Earlier today I was reading Jeremy Keith’s latest post, Why do pull quotes exist on the web?, and I found myself nodding along. I enjoy the visual distinction that pull quotes offer from a design viewpoint, but their main purpose in print (to entice you to read an article while flipping pages) is less impactful on the web. I’m already reading the article when I see most pull quotes, so the repetition leads me to skip over them.
Then I thought about my own blog and about how I’ve used quotes there from time to time. And I discovered that I’m accidentally quite happy with my implementation because I rarely pull quotes from my own article. Instead, I’ve tried to intentionally pull quotes from other articles that illuminate what I’m talking about and build upon it. I then use that quote to link back to its source in a purposefully web-like fashion.
While discussing this on Twitter with a few others, a new name for these types of quotes came to me: Push Quotes.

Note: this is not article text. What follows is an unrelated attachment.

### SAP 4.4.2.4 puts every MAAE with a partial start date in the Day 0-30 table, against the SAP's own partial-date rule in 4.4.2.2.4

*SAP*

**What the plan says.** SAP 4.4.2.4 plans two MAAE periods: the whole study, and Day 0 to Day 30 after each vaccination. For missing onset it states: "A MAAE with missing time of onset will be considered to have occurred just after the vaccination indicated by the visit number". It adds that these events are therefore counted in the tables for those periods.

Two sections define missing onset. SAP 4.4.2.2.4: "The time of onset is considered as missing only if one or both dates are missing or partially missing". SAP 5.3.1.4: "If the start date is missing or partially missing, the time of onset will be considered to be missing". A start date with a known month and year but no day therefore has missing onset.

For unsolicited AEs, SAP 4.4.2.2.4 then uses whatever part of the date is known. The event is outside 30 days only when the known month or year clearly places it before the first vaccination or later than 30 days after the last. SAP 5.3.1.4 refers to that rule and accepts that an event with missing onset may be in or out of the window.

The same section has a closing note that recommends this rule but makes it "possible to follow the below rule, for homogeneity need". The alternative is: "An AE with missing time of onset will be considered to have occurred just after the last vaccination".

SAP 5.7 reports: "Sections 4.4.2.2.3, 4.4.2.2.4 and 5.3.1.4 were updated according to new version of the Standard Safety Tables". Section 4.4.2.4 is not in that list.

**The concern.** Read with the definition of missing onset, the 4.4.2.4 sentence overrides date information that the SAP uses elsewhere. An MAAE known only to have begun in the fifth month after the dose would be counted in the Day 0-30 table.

So what is a Push Quote?
To me, it's a few separate elements:
- A quote from a separate source (book, website, video, etc.)
- That is related to the premise of the current article
- With a credited source (preferably the author, or the publication name if no author is given)
- And a link to the original source if one is still available
Here is an example from my blog:
The web is built on threads of conversation, sharing, and iteration. I like push quotes, because they can help strengthen and interweave those threads, all while making articles more visually appealing. So while I agree with Jeremy that gratuitous pull quotes are “an example of unexamined assumptions,” I think I’ll keep using my push quotes when I can.
The pull quote is dead, long live the push quote!